The kite is just coming down as I sneak a glance at the wind speed, still 23 knots, a good 5 knots above the kites rating yet miraculously it’s still in one piece. The boat speed washes off and I start to relax as the moonlight reveals clear water in front, cognitive ability starting to return as the adrenaline starts to dissipate. I will my fingers to ease up on the death grip on the helm as I feel a tug on my harness. I turn to see the watch captain grinning like a loon holding out a beer, which is a bit weird as we don’t drink when racing. But the crew had just done a great job in tough conditions in keeping it all together and a strong drink seemed rather appropriate all of a sudden. It was a calculated decision, betting on the skill of the crew and the boat against a fucking big repair bill.    

I hear an unsettled voice from the darkness, it was a mate that I had forgotten was on board, a first timer lured out by the promise of a moonlight sail…“well, I just got a hard on and shit myself all at the same time…”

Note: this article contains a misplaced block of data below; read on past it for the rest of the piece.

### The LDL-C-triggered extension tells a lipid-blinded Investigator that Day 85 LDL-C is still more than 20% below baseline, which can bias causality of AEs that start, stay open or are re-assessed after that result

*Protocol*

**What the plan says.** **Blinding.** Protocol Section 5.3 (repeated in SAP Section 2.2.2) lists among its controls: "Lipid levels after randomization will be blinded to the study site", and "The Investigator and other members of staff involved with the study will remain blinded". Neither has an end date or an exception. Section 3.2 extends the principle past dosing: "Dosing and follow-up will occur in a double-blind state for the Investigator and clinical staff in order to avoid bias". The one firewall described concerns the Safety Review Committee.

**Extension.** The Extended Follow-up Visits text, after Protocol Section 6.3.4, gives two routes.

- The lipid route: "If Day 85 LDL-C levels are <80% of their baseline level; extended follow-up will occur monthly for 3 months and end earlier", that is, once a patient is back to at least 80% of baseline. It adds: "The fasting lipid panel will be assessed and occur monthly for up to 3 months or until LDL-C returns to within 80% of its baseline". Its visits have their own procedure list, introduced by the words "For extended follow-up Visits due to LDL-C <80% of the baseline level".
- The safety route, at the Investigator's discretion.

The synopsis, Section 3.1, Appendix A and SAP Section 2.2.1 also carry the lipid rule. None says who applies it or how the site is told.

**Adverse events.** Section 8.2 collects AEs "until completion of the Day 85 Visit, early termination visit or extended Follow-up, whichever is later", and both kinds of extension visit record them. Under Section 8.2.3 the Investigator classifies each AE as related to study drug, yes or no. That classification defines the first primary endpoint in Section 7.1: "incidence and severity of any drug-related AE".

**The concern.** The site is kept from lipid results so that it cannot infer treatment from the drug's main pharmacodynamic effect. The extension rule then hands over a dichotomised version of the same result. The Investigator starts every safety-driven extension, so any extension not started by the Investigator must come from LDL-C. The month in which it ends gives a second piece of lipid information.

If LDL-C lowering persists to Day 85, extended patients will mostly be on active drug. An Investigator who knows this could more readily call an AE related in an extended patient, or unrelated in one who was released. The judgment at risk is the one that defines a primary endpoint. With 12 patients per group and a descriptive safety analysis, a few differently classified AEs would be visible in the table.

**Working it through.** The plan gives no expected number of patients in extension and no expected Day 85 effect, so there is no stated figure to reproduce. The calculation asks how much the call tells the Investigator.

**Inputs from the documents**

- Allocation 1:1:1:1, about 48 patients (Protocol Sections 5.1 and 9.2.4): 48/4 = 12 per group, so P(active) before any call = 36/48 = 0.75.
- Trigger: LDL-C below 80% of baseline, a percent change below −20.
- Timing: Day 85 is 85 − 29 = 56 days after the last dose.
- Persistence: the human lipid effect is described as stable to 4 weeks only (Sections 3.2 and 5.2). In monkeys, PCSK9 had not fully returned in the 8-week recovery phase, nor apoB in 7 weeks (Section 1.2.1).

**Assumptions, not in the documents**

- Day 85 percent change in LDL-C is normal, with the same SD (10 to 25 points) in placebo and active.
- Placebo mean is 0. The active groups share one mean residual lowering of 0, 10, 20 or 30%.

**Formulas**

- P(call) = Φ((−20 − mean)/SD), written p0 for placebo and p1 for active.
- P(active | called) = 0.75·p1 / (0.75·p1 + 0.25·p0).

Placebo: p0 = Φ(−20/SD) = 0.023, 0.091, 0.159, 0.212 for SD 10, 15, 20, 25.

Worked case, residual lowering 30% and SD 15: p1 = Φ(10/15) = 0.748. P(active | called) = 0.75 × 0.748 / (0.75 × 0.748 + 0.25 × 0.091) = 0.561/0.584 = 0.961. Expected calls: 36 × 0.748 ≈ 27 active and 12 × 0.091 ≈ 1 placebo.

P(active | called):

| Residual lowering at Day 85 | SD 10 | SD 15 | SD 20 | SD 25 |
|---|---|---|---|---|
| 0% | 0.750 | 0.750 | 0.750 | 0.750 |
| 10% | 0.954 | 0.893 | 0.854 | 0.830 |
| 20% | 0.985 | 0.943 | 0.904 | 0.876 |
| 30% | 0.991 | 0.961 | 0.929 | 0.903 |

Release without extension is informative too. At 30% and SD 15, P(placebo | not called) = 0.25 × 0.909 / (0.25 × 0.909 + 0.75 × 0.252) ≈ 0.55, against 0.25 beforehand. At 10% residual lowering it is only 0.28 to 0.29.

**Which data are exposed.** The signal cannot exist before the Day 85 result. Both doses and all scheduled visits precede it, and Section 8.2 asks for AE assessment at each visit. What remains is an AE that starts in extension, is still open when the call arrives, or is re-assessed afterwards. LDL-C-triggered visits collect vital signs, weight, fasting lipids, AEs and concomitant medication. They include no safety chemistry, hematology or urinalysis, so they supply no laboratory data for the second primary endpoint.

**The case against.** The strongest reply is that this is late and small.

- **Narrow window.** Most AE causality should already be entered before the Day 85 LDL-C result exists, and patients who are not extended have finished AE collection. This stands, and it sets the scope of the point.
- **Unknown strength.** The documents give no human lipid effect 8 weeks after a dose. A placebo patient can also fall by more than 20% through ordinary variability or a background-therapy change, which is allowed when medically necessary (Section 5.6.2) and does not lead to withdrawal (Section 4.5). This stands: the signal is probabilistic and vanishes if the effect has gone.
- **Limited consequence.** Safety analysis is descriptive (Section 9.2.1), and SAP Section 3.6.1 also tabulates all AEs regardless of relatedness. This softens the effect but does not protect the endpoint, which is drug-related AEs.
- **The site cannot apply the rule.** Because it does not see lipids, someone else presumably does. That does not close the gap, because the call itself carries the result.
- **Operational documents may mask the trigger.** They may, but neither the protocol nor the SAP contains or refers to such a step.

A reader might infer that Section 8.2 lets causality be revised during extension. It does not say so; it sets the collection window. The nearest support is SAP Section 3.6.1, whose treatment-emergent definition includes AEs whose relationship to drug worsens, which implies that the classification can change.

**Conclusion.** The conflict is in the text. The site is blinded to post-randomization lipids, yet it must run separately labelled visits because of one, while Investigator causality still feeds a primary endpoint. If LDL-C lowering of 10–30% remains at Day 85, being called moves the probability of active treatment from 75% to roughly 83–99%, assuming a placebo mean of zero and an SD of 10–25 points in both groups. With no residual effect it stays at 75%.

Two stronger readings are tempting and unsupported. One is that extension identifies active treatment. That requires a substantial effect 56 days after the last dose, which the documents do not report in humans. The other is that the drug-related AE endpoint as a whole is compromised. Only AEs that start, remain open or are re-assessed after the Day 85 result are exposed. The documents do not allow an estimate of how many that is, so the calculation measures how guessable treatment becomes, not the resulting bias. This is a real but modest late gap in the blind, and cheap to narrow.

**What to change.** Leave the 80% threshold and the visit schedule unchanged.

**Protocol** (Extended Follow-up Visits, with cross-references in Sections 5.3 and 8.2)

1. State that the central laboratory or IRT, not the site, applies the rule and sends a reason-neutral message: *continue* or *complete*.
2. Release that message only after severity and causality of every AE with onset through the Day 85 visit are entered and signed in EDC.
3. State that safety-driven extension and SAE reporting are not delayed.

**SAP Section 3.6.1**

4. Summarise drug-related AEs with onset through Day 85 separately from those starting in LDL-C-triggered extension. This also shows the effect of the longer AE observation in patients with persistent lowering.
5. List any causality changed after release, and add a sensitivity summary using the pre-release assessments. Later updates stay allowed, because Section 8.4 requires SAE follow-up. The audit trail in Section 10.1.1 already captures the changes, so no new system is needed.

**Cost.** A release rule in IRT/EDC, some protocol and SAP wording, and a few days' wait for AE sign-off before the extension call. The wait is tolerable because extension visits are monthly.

That's why I own/ed boats.

For the visceral and emotional experience, and getting to share it with other like minded souls. 

Logic?

Logic can go fuck itself.     

 
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Mid

Blues Rule
notes01.jpg


 

kp slinger

New member
never said better than Sterling Hayden

“To be truly challenging, a voyage, like a life, must rest on a firm foundation of financial unrest. Otherwise, you are doomed to a routine traverse, the kind known to yachtsmen who play with their boats at sea... "cruising" it is called. Voyaging belongs to seamen, and to the wanderers of the world who cannot, or will not, fit in. If you are contemplating a voyage and you have the means, abandon the venture until your fortunes change. Only then will you know what the sea is all about.

"I've always wanted to sail to the south seas, but I can't afford it." What these men can't afford is not to go. They are enmeshed in the cancerous discipline of "security." And in the worship of security we fling our lives beneath the wheels of routine - and before we know it our lives are gone.

What does a man need - really need? A few pounds of food each day, heat and shelter, six feet to lie down in - and some form of working activity that will yield a sense of accomplishment. That's all - in the material sense, and we know it. But we are brainwashed by our economic system until we end up in a tomb beneath a pyramid of time payments, mortgages, preposterous gadgetry, playthings that divert our attention for the sheer idiocy of the charade.

The years thunder by, The dreams of youth grow dim where they lie caked in dust on the shelves of patience. Before we know it, the tomb is sealed.

Where, then, lies the answer? In choice. Which shall it be: bankruptcy of purse or bankruptcy of life? ”
― Sterling Hayden, Wanderer